Other uses of “Spanish” in foreign languages are less negative. In ancient battles, to defend a strategic area, sharpened stones were stuck into the ground with their points facing outward. This made it hard for horses to walk and forced riders to take the road by foot. Examples of this are seen on pre-Roman walls in Celtic and Iberian areas. The invention has been called the “Spanish rider" in German (Spanischer Reiter) and in Slovak (španielsky jazdec).

Interestingly in Spain however, this defense mechanism is called “fields of stones” or the “horse of Friesland,” an allusion to Friesland, a province in the Netherlands.

When it comes to food, the word “Spanish” has a variety of meanings. Unsurprisingly, Andalusian olive oil is called Spanish oil outside of Spain (sometimes, sadly, Italian olive oil). But it also has more unexpected uses. In Germany, “Spanish” is used to describe paprika (spanischer Paprika); in Italy, ice cream with sour cherries is called spagnola (even though the berries are not eaten in Spain); in the Czech Republic and Slovakia, a meat roll stuffed with vegetables is known as a “Spanish bird” (španělský ptáček and španielsky vtáčik respectively).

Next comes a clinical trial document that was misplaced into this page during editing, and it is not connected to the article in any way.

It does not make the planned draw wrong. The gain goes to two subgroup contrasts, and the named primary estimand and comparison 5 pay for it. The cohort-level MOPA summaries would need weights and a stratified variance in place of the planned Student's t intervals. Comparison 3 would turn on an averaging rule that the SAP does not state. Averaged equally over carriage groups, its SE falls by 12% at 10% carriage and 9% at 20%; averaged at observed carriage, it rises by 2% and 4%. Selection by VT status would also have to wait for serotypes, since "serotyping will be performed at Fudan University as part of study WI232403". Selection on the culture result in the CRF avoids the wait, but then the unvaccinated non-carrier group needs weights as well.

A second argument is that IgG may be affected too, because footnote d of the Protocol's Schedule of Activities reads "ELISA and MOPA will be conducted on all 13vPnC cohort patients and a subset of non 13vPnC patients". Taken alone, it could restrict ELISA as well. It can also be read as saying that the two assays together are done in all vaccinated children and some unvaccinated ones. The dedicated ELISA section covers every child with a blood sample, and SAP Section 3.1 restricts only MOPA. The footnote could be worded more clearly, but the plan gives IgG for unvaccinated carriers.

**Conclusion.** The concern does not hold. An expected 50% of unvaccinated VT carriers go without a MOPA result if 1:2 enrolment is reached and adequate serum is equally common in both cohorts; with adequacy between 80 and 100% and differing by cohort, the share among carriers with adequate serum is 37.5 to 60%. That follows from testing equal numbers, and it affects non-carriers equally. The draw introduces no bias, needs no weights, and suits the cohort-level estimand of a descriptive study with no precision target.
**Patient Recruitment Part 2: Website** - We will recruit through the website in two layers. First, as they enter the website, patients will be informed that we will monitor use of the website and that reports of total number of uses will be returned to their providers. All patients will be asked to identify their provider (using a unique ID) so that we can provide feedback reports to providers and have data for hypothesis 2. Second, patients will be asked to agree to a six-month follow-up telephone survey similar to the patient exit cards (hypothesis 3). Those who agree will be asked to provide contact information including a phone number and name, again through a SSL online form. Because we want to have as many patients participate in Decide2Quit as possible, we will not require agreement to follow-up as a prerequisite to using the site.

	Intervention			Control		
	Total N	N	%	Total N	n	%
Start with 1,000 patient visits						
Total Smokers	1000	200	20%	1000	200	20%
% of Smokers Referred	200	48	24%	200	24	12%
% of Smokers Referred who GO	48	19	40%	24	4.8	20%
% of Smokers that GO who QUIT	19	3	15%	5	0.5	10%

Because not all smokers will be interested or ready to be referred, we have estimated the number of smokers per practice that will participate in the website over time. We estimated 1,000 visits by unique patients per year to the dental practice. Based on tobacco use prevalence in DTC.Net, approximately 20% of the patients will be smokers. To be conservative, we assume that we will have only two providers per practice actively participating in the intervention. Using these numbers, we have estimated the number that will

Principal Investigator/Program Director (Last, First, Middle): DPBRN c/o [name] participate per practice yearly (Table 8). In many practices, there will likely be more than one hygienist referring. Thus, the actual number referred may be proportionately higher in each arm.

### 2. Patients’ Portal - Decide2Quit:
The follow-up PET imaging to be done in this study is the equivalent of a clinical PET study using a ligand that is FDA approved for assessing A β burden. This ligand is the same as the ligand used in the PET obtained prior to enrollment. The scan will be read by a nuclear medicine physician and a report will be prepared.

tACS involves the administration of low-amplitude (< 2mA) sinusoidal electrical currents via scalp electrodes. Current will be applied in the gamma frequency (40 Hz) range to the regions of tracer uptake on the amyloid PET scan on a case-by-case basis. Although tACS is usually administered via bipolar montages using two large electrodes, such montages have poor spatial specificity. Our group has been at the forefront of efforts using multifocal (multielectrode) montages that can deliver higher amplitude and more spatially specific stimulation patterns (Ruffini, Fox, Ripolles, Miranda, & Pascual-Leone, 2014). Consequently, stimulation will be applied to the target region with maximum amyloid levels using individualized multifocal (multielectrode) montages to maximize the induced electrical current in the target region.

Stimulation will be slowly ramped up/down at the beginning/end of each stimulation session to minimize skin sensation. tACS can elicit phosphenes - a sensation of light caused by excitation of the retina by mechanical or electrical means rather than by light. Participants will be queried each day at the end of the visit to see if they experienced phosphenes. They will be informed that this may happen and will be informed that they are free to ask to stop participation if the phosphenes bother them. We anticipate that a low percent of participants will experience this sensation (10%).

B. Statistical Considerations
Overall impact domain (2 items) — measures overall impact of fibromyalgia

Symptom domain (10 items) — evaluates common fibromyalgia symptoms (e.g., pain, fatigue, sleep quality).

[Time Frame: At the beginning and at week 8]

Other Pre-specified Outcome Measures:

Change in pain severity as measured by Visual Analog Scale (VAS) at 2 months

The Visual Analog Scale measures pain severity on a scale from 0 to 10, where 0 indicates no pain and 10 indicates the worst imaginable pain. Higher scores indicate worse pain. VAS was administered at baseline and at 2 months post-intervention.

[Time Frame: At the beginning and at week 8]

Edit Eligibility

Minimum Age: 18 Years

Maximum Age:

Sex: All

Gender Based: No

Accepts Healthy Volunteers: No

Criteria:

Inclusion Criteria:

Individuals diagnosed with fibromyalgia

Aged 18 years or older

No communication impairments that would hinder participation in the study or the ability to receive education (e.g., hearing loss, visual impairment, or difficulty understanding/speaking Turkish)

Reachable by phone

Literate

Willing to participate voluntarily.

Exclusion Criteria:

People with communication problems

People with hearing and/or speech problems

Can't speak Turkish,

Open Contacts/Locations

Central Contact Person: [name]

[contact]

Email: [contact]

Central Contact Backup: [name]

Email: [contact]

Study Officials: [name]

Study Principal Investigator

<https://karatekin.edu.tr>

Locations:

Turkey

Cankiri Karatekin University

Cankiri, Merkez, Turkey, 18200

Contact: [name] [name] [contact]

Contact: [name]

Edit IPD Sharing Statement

Generally speaking, what is “Spanish,” according to others, tends to be associated with the outrageous, the exotic or based on common stereotypes.



Like 3        Published at 14:03   Comments (6)